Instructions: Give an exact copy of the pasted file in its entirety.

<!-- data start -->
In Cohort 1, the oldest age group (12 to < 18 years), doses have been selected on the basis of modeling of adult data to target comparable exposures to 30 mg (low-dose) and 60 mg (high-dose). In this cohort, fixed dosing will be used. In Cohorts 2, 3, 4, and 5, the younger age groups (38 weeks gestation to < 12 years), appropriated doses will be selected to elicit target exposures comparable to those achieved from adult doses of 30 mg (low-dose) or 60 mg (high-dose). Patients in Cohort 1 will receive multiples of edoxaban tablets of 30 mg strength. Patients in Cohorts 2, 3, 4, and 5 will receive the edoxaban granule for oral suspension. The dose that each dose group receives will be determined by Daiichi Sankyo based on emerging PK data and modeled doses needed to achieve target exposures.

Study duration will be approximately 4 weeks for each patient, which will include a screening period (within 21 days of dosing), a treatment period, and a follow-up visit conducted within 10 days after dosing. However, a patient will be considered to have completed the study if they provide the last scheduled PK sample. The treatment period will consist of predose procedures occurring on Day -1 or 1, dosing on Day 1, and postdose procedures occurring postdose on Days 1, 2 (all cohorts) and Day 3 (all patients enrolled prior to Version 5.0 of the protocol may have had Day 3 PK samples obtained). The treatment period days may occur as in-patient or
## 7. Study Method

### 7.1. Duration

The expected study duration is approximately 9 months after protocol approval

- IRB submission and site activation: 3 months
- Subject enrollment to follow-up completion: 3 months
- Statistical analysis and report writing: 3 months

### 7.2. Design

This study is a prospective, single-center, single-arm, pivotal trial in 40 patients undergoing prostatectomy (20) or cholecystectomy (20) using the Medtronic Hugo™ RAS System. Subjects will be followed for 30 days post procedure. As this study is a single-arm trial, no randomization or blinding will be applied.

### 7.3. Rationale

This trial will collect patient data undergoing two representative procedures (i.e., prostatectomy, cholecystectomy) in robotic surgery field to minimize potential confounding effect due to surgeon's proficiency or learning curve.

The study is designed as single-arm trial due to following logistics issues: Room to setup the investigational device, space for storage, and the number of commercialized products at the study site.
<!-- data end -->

In Cohort 1, the oldest age group (12 to < 18 years), doses have been selected on the basis of modeling of adult data to target comparable exposures to 30 mg (low-dose) and 60 mg (high-dose). In this cohort, fixed dosing will be used. In Cohorts 2, 3, 4, and 5, the younger age groups (38 weeks gestation to < 12 years), appropriated doses will be selected to elicit target exposures comparable to those achieved from adult doses of 30 mg (low-dose) or 60 mg (high-dose). Patients in Cohort 1 will receive multiples of edoxaban tablets of 30 mg strength. Patients in Cohorts 2, 3, 4, and 5 will receive the edoxaban granule for oral suspension. The dose that each dose group receives will be determined by Daiichi Sankyo based on emerging PK data and modeled doses needed to achieve target exposures.

Study duration will be approximately 4 weeks for each patient, which will include a screening period (within 21 days of dosing), a treatment period, and a follow-up visit conducted within 10 days after dosing. However, a patient will be considered to have completed the study if they provide the last scheduled PK sample. The treatment period will consist of predose procedures occurring on Day -1 or 1, dosing on Day 1, and postdose procedures occurring postdose on Days 1, 2 (all cohorts) and Day 3 (all patients enrolled prior to Version 5.0 of the protocol may have had Day 3 PK samples obtained). The treatment period days may occur as in-patient or
## 7. Study Method

### 7.1. Duration

The expected study duration is approximately 9 months after protocol approval

- IRB submission and site activation: 3 months
- Subject enrollment to follow-up completion: 3 months
- Statistical analysis and report writing: 3 months

### 7.2. Design

This study is a prospective, single-center, single-arm, pivotal trial in 40 patients undergoing prostatectomy (20) or cholecystectomy (20) using the Medtronic Hugo™ RAS System. Subjects will be followed for 30 days post procedure. As this study is a single-arm trial, no randomization or blinding will be applied.

### 7.3. Rationale

This trial will collect patient data undergoing two representative procedures (i.e., prostatectomy, cholecystectomy) in robotic surgery field to minimize potential confounding effect due to surgeon's proficiency or learning curve.

The study is designed as single-arm trial due to following logistics issues: Room to setup the investigational device, space for storage, and the number of commercialized products at the study site.